Also aggravating was the fact that almost all of my regular customers were AWOL at this show. Stop listening to the weather reports!
If it wasn't for Will and Minnanette, it would have been a complete disaster. Will purchased a pile of 1971, including a bunch of star cards. Thanks Will! He also brought me some breakfast. There is no bigger superstar than Will!
In addition to being my best customer and one of my best friends, Will tells the best stories. I love his stories about serving in the military during the Vietnam War. He was stationed in the south and has so many great stories. He should write a book.
He told me that his mother saved everything, including his draft papers. He brought some of the papers to show me.
One of my favorite stories about Will's dad is the one where he let Will's older brother Ed drive the family car when he was just 13 years old. Will's dad was a big fan of the A & W Restaurants, which used to be everywhere when I was growing up. So, in this story, Ed was driving his dad around Wisconsin and dad asked him to pull over at an A & W.
Neither was aware that a local policeman was in the parking lot and the officer observed the 13-year-old driver get out of the car. Ed then received a ticket for driving underage and without a license. This occurred in 1955. Will's mother saved the ticket, pictured below. What a cool piece of family history!
I haven't seen Minnanette in a couple of years. She said she was afraid to come out during COVID. I did not recognize her at first because she lost a lot of weight. She looks great while, I, on the other hand, have gained a lot of weight during COVID, and look a little like Uncle Fester. It is a good look for me.
It was business as usual with Minnanette as she pulled piles of cards out of my binders. I am going to try and put a box of cards together for her to give my binders a rest. I am not a wholesaler so it is difficult for me to sell to resellers like Minnanette. I have a simple system of inventory, I've got star cards, commons and a few cheapy boxes. I've got to figure out how to make a box for Minnanette. There are a lot of guys who just flip cards. They buy in quantity and have boxes ready to go for resellers. I'm just not set up that way. I prefer to sell to collectors rather than resellers.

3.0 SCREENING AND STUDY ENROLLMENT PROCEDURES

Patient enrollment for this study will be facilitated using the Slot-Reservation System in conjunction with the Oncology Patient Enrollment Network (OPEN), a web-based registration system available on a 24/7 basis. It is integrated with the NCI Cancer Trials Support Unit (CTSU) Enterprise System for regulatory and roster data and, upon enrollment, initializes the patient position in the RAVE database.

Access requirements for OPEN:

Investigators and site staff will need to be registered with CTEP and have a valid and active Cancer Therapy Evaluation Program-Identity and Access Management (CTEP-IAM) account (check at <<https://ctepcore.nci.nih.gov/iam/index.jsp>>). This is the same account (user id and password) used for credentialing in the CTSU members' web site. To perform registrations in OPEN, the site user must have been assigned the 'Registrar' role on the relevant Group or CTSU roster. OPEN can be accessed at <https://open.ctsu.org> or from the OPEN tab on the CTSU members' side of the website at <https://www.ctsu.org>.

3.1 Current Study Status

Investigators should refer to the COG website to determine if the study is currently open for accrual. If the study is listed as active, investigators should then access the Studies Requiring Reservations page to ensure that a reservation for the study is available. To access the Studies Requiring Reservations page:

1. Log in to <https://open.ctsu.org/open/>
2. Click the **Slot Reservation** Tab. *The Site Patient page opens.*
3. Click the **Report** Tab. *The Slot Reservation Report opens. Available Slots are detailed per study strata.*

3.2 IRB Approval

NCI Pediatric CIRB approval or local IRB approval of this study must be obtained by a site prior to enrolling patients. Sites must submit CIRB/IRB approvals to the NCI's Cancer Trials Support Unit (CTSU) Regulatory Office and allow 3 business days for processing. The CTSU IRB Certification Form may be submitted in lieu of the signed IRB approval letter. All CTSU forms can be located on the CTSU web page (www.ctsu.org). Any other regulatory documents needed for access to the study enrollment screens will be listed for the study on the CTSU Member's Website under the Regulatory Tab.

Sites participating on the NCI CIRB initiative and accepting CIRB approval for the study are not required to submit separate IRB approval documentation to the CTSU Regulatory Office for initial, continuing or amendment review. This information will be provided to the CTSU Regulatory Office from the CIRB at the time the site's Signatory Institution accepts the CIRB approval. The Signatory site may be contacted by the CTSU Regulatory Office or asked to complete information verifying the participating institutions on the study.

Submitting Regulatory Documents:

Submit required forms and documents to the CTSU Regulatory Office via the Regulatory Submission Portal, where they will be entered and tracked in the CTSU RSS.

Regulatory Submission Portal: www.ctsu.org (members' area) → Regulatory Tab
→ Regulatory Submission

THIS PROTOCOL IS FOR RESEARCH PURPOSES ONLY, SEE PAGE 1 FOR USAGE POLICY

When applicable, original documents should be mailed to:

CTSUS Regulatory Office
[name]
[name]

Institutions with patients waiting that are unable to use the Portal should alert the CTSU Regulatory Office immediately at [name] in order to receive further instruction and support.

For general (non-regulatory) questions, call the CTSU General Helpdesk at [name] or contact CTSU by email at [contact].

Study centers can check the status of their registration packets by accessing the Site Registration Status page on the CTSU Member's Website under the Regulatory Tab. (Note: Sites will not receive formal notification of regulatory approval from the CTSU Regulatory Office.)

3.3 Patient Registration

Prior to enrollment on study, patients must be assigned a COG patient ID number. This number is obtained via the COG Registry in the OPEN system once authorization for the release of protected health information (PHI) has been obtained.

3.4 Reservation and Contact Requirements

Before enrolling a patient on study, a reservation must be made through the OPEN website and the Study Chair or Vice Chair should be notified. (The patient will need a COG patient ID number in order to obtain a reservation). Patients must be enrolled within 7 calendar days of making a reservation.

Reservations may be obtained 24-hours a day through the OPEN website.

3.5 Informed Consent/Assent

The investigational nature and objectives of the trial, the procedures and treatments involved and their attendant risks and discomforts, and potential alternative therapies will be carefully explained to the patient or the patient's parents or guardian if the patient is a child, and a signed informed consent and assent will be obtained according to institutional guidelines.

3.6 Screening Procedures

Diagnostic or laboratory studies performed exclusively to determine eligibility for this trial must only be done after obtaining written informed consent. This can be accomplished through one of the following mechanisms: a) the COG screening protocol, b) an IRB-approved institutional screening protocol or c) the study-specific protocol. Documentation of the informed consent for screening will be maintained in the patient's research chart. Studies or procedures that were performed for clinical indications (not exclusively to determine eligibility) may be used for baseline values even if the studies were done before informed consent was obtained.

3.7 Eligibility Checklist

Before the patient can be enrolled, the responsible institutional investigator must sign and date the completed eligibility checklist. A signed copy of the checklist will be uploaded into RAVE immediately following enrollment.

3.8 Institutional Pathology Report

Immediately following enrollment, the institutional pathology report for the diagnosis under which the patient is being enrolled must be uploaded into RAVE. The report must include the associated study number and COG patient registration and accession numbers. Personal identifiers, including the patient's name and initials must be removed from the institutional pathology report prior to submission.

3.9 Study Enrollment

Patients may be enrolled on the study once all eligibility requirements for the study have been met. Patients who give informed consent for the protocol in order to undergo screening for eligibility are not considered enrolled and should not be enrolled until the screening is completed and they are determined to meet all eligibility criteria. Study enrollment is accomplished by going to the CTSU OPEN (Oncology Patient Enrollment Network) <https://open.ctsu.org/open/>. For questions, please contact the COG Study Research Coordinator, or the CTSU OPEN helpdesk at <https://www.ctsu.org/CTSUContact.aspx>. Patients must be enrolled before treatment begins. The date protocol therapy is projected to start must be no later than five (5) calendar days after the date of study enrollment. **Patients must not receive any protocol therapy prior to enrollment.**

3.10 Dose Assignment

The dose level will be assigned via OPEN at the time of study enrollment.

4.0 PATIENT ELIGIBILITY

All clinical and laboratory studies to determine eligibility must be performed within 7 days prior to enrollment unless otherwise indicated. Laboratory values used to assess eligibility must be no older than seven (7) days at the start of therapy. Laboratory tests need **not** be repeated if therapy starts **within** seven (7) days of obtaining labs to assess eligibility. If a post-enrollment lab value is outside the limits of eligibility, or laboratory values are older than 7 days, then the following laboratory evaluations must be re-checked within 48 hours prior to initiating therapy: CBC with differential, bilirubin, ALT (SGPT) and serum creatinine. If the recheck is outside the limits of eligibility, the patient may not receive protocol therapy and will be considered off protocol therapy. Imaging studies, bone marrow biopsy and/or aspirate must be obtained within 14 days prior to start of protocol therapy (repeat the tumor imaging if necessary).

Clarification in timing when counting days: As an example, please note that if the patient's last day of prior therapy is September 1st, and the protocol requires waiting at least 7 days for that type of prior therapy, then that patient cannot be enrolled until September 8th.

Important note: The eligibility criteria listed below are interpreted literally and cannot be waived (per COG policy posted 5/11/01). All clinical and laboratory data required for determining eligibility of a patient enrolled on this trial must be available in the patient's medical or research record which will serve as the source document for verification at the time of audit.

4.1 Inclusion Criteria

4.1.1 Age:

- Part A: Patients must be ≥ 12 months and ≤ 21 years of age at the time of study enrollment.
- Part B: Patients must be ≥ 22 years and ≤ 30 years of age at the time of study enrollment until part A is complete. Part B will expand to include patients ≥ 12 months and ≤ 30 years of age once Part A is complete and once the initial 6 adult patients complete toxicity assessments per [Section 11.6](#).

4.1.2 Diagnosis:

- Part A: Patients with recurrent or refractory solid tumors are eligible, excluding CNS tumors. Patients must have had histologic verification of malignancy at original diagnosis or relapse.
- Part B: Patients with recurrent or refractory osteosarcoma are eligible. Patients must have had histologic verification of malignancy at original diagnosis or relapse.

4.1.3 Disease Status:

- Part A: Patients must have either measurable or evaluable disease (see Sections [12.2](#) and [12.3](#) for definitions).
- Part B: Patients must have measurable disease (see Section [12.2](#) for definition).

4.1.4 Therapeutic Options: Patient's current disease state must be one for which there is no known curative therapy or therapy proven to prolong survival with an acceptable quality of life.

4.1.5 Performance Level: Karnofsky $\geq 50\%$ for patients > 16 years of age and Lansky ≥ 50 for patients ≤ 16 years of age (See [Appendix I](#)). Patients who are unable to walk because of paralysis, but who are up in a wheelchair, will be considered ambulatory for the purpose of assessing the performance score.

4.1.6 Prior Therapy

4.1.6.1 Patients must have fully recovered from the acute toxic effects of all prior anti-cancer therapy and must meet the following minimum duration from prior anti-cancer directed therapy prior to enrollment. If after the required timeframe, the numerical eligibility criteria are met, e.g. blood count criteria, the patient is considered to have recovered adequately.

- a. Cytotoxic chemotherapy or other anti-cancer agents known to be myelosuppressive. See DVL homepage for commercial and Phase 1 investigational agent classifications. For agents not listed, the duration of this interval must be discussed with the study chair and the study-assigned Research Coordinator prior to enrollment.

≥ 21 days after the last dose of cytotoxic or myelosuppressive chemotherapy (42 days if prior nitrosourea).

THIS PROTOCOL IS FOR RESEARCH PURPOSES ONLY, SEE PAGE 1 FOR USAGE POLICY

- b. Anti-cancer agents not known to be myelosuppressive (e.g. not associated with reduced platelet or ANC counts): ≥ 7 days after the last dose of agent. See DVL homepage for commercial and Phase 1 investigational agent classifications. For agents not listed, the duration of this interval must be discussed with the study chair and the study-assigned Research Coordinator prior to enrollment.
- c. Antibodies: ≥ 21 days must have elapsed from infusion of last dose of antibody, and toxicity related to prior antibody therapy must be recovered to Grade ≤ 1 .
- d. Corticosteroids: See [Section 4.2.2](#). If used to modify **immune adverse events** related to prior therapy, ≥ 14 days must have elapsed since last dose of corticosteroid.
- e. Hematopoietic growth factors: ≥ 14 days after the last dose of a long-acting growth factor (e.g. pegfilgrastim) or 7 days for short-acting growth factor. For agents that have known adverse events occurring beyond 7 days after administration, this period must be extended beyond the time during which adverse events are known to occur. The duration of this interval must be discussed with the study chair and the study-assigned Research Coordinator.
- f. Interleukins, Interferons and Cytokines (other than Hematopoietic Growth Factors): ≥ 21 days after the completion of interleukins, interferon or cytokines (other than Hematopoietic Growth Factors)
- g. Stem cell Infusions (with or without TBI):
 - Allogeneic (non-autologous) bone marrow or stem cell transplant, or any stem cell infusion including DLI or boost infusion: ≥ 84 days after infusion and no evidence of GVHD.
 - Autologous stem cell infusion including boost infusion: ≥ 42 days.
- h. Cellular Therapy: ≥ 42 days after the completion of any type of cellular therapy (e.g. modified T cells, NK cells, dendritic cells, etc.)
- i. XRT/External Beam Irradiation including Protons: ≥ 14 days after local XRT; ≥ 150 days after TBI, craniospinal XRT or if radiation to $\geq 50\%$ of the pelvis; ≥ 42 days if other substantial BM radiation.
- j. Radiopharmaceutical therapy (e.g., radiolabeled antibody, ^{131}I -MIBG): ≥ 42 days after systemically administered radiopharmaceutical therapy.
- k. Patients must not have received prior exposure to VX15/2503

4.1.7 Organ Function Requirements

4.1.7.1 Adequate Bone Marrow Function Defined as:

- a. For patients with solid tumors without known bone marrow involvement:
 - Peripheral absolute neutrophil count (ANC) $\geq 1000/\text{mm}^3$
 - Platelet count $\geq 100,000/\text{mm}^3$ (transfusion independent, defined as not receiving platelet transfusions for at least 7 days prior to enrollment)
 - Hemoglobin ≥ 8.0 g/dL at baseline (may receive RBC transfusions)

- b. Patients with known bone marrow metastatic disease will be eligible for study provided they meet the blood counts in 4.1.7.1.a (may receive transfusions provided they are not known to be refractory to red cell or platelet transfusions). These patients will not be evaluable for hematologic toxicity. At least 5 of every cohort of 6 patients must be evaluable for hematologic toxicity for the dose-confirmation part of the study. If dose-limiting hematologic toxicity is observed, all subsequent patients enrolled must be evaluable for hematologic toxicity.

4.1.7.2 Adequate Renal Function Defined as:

I think I am going to bring display cases to the next Orland show coming up on January 30. It was depressing sitting there all day with very little action out of the binders.
On the buying front, I picked up a 1957 Topps Roberto Clemente -- Will has already claimed it. I also picked up a pile of 1958 Topps commons and some star cards from the 1960s. It is hard for me to get out of the Orland show without buying cards. I turned down a bunch of stuff because I just wasn't making any money, as result, had no cash to pay for cards.
Rare off day in Orland. Hopefully the weather is better for the January 30 show which will have former White Sox outfielder Carlos May signing autographs. I went through my autograph collection after the show and saw that I did not have a Carlos May autograph. I need to dig something out before the show to get signed.
Up next is my show on Saturday, January 15, 2022, at the Salvation Army, 8853 S. Howell, in Oak Creek, WI. We'll be back to the three rooms plus the hallway filled with dealers. My show has become the largest monthly show in the area. If you haven't been there, come check it out! It has really turned into the best show around. But don't take my word for it, come see it for yourself!